In its key priorities paper submitted to WCPFC ahead of the meeting, FFA proposed a continuation of the existing measure, given the constraints of negotiating via the online platform.
“FFA members therefore propose the commission facilitates a rollover of the measure to ensure this critical CMM does not lapse and the current objectives for yellowfin and bigeye tuna are maintained until such time as target reference point can be agreed following the appropriate level of discussion. We note this approach to deferring substantive negotiations is consistent with that taken by other RFMOs this year, and will be familiar to WCPFC [members] who are also members of those organisations,” Forum Fisheries Committee Chair Eugene Pangelinan said in the paper.
FFA acknowledged that COVID-19 has created obstacles to progressing on key commission issues during 2020, “in particular, the difficulties many members face with online connectivity and participation in discussions, which may have significant outcomes for their national interests”.
Glen Holmes, who serves as an officer with The Pew Charitable Trusts international fisheries program, said the dominant topic of discussion in the upcoming meeting would be the tropical tuna measure.
“Even though there is a general desire to do as little negotiation [as] possible this year, they have to deal with the tuna measure,” Mr Holmes said.
Holmes said the most appropriate thing for WCPFC members to do was roll over the measure for another 12 months, and maintain the current guidelines until more substantive discussions could be had among the delegates.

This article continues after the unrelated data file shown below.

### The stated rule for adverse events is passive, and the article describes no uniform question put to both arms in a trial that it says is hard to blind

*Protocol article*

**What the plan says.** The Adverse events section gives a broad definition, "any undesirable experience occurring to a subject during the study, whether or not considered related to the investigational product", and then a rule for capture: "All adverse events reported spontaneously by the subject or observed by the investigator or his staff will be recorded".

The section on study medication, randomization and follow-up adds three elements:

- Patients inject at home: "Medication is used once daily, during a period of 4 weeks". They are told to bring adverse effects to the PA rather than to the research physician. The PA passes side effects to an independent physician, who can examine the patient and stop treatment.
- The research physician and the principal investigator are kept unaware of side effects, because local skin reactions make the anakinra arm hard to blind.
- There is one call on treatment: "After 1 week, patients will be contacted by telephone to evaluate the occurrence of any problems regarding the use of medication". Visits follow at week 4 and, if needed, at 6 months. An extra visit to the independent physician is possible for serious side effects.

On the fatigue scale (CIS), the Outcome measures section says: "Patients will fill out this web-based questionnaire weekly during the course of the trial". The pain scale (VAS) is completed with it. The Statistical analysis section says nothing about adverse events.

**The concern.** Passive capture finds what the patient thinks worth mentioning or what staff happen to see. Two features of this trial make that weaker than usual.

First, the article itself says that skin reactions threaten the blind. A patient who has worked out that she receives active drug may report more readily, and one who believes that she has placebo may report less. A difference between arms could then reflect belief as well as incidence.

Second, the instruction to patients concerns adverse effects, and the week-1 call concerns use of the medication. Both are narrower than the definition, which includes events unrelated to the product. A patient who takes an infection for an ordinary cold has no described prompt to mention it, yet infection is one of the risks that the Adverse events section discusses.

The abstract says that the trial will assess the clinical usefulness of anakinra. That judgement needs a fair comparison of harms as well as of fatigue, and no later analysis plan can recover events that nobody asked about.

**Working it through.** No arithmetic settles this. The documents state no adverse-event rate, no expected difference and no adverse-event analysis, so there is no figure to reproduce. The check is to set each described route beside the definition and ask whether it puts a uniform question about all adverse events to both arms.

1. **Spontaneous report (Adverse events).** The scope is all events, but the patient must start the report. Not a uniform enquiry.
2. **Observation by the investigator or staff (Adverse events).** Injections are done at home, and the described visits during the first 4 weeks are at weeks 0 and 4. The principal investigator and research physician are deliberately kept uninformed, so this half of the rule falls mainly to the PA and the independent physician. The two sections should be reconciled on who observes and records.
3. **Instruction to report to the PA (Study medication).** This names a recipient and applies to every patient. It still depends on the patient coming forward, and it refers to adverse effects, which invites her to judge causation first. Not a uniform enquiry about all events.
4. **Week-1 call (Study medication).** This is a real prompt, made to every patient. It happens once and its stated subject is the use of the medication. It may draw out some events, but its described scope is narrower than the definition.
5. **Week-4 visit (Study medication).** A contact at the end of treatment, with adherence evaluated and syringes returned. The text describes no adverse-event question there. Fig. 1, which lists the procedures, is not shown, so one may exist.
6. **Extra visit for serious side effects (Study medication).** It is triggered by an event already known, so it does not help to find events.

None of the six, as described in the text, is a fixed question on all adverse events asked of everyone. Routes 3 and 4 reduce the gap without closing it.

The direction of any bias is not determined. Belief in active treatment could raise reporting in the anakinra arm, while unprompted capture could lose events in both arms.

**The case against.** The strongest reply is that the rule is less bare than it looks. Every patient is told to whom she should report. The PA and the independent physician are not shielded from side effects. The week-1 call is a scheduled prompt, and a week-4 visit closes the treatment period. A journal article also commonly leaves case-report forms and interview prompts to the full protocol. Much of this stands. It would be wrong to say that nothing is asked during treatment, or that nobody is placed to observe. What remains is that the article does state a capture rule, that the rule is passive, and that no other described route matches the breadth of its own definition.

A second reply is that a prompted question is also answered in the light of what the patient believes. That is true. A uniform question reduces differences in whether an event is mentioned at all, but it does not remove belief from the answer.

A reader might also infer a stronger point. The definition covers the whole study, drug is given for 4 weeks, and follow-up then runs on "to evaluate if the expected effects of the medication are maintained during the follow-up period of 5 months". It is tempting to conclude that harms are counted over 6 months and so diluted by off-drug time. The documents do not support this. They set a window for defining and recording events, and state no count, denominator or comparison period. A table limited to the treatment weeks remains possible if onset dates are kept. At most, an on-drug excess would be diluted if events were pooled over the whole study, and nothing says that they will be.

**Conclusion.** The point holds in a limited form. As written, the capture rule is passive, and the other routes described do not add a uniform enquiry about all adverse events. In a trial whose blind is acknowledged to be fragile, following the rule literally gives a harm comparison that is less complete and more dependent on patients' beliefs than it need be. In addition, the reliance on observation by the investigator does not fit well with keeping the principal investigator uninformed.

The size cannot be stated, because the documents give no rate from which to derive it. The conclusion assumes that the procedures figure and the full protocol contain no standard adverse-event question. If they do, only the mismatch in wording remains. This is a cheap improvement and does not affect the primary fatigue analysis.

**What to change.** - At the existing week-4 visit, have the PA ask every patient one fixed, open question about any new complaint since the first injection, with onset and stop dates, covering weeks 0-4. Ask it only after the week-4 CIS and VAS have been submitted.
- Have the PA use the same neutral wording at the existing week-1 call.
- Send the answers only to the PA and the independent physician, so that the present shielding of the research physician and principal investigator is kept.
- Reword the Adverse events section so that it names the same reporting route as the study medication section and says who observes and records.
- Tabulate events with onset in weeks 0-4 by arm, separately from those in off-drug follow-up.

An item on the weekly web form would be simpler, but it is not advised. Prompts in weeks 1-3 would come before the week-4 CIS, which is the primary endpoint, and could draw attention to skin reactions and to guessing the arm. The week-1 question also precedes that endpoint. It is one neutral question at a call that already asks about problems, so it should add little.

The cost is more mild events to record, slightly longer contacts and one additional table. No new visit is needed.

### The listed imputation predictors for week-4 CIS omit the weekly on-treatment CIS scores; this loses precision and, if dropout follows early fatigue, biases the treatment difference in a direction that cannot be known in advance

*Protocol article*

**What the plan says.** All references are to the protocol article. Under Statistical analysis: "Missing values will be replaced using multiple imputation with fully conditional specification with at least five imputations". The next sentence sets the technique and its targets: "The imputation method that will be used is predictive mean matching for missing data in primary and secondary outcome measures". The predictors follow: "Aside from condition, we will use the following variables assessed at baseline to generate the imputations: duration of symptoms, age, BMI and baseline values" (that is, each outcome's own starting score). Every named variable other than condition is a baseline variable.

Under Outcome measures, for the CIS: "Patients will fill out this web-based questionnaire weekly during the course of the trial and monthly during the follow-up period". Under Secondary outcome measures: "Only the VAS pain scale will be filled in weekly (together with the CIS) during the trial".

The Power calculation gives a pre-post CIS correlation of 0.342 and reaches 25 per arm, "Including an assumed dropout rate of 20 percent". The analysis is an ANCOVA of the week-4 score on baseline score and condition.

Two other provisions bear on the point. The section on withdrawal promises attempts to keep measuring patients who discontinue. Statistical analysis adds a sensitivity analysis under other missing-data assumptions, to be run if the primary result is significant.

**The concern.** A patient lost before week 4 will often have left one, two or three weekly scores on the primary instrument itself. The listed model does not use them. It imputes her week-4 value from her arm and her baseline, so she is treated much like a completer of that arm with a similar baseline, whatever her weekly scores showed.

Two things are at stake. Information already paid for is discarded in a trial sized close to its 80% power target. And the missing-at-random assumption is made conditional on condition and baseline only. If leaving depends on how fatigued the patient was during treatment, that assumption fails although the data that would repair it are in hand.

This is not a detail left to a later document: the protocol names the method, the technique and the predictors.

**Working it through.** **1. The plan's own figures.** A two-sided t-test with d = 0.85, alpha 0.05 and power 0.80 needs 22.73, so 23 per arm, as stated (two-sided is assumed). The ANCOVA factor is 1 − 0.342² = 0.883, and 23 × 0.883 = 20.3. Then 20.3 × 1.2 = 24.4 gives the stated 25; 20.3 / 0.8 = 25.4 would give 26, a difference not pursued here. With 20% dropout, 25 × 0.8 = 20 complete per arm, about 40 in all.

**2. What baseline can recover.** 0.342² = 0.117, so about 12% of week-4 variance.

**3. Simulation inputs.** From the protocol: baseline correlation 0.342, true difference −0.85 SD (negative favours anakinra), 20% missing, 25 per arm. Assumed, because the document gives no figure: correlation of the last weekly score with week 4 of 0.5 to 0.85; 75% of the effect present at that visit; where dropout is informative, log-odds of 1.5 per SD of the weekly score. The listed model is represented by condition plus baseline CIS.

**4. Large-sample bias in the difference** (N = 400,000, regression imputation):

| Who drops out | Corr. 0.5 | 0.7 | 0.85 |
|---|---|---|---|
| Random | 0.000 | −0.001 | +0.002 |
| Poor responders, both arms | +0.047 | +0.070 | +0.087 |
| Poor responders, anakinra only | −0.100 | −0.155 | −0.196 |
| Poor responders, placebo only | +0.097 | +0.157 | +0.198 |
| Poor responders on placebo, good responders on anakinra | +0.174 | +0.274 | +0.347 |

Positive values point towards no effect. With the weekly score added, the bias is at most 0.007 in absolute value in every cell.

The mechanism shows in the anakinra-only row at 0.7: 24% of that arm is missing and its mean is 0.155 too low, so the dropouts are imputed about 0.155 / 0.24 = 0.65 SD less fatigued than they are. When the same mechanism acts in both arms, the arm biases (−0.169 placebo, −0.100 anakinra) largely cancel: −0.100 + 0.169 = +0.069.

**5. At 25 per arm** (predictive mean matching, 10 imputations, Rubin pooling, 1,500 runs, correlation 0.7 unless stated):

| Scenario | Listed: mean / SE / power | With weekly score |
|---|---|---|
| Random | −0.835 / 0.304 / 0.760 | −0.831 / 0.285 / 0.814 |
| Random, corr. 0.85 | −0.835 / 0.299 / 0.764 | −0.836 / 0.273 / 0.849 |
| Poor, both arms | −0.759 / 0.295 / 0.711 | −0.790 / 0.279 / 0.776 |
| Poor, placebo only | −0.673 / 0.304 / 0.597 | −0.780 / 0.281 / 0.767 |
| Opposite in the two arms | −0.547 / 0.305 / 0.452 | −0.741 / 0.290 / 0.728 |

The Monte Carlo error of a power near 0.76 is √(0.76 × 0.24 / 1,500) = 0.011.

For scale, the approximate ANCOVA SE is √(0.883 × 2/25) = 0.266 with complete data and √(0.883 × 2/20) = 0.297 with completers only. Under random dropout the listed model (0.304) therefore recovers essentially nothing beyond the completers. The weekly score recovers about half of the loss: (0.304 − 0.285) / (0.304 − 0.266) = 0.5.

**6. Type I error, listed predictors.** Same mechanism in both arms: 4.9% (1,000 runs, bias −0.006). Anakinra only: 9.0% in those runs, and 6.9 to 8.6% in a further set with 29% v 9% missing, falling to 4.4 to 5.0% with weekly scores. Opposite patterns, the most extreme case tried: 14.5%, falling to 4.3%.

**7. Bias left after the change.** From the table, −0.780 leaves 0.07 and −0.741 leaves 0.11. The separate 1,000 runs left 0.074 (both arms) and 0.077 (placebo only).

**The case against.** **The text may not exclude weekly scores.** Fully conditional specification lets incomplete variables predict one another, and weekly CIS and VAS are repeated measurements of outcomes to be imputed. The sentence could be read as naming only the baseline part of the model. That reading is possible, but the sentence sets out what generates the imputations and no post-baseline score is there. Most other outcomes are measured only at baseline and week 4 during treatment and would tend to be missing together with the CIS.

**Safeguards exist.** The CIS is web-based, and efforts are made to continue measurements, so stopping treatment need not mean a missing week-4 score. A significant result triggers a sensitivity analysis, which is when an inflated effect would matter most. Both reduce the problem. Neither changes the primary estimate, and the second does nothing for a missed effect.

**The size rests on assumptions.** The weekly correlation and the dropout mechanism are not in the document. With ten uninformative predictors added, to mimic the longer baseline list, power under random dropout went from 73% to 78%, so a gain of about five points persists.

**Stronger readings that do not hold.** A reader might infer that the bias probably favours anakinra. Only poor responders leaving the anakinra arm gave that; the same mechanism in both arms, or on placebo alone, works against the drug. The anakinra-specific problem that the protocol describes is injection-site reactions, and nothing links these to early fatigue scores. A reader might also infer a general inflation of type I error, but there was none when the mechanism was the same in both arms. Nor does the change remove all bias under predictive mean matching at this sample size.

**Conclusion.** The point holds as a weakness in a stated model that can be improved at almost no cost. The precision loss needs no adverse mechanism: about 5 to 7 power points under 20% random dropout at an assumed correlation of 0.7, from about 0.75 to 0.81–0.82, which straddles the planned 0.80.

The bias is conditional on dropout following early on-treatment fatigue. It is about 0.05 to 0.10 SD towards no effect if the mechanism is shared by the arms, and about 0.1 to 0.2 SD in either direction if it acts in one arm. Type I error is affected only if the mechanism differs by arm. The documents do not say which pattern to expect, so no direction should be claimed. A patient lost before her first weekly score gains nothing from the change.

In Pew’s position paper submitted to WCPFC, the NGO called for management of the three tuna stocks, in an effort to ensure uninterrupted continuation. It added that the management of these tuna should be supported by the goal of implementing fully specified harvest strategies, including maintaining bigeye and yellowfin populations at or above 2012–2015 levels until target reference points are adopted, and without increasing the risk of breaching the limit reference point.
Mr Holmes said it was a huge missed opportunity for the commission not to have discussed issues of harvest management strategies in last year’s meeting. It was crucial that the commission create a Science–Management Dialogue Working Group, he added, to accelerate development of harvest strategies.